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Senior care franchisors expand all over the map


A caregiver at Home Instead helps a client at one of the franchisor’s international units.

Here’s an eye-popping statistic: The global population age 65 and older is expected to triple by 2050, to 1.53 billion. A slew of U.S.-based franchisors are positioning to be there, organically and via acquisitions.

For the first time, BrightStar Care plans to open new franchise locations in multiple countries across the globe.

The Chicago-based home-care franchisor in February created an international division to expand in Canada, the United Kingdom, Australia, Mexico, China, Japan, New Zealand and Europe.

Using the master franchisee or area developer model, BrightStar hopes to have one such agreement signed by year’s end and at least 10 more deals by 2024 in the targeted countries.

Some of the biggest home-care franchisors in the United States are targeting foreign markets for growth. It’s a hot trend as the number of people 65 years of age and older worldwide is expected to triple from 516 million in 2009 to 1.53 billion by 2050, reports the U.S. Census Bureau. 

Many players

For instance, take Home Instead Senior Care. The Omaha-based firm has added 12 international franchises this year. But it’s far from done. Between September and year’s end, it expects to add 27 more franchises abroad. 

In 2015, plans call for Home Instead to add about 50 franchises in nine countries, with the United Kingdom (20) and Germany (10) leading the charge. 

Trevor Brocklebank, master franchisee in the United Kingdom for Home Instead, says the brand is opening franchises there at a faster clip than anywhere internationally. Its franchise fee in the U.K. is about $60,400. As of September 2014, Home Instead had 1,022 franchises in 17 countries.

“The biggest challenge to our expansion is making sure we have enough caregivers, but our caregiver recruitment and retention initiatives have been well received,” he said.

Right At Home, also based in Omaha, expects to open as many as 50 international units in 2015. That includes pursuing expansion into two to three new markets in Western Europe and Southeast Asia, plus continued growth into new areas in its existing markets of the U.K., Brazil, China, Canada, Ireland and Australia. The development will augment seven locations scheduled to open this year in the U.K. and one each in the Netherlands and Japan. As of September 2014, Right At Home had 455 franchises in nine countries.

Sunrise, Florida-based Interim HealthCare enhanced its overseas presence by acquiring U.K.-based Bluebird Care Franchises. The deal allows Interim HealthCare to pick up more than 187 franchises offering non-medical care services in England, Wales, Scotland, Northern Ireland and the Republic of Ireland.

This September, Interim HealthCare’s parent company announced another acquisition, buying Just Better Care in Australia. The franchisor of in-home, non-medical and medical care services, Just Better Care has one corporate location and about 30 franchise locations in major cities in Australia including Perth, Adelaide, Melbourne, Victoria, Brisbane and Sydney.

Bloomfield Hills, Michigan-based ComForcare, a franchised provider of non-medical, home-care with operations in Canada and the U.K., plans to expand globally as well. Philip LeBlanc, vice president of franchise development, says they’re targeting a number of European countries as well as South America for new franchises.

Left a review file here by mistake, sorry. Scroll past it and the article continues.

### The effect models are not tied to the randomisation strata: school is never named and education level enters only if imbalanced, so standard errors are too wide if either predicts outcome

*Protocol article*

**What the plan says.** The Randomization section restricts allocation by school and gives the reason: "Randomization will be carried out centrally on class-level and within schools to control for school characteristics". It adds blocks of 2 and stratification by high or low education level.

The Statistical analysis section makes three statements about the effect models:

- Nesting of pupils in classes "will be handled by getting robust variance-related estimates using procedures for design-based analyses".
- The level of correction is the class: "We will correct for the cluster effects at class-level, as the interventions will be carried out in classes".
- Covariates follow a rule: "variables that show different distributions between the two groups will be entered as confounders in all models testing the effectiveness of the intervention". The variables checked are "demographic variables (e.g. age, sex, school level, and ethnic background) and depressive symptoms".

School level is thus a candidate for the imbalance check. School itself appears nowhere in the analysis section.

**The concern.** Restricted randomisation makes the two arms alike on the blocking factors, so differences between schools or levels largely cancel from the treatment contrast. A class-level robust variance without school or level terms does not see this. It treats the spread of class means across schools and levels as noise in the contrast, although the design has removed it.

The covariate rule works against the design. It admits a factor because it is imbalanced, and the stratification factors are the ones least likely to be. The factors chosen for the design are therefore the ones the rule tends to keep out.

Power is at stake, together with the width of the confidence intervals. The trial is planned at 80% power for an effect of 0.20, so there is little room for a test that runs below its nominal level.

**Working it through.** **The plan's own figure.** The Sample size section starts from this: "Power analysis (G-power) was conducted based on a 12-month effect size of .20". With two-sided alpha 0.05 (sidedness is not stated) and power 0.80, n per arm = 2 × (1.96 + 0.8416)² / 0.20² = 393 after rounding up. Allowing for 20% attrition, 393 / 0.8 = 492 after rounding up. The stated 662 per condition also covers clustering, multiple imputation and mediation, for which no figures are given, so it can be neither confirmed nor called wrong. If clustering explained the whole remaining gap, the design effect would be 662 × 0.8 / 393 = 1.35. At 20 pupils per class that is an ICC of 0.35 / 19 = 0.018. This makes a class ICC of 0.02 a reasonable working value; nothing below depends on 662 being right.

A natural expansion

With senior-care franchises among the fastest-growing systems in the United States in recent years, the international market is a natural expansion for American brands, says Steve Beagelman, CEO and president of SMB Franchise Advisors, a Philadelphia consulting firm. Many foreign countries are receptive to U.S. franchise brands, he says.

U.S. senior-care brands have operated abroad for years and have a significant presence there. But industry experts contend there is still more room for growth both domestically and internationally as global aging trends rise.

“Seniors around the world are seeking to stay in their homes as they age, and their families are looking for a home-care provider they can trust,” said Shelly Sun, CEO and co-founder of BrightStar Care.

BrightStar Care hired international franchise development veteran Anthony Padulo to lead its global expansion. He previously helped Dunkin’ Brands, BP Oil and Aamco expand into foreign markets. As executive vice president, international, at BrightStar, he will focus on closing deals with area developers, or with master franchisees, who can sub-franchise after opening two to five of their own locations.

Right At Home’s Allen Hager, founder and executive chair, says having a skilled master franchisee in place is the most important factor that determines success when expanding abroad. 

As with all Right At Home master franchise candidates, David McKone was required to have $500,000 in liquid capital to assume that role for the brand in Ireland in January 2013.  As of September 2014, the franchise had one location in Dublin, where McKone was born. His agreement requires him to operate a “pilot” office for a year to learn the business so he is better equipped to support the operators he is recruiting. He expects to sign on 20 franchisees.

Hager says a challenge is finding the right voice to communicate with foreign residents, particularly in an Asian country. 

Other obstacles abroad for home care brands may include meeting regulatory operating requirements and ensuring their product or service is accepted. 

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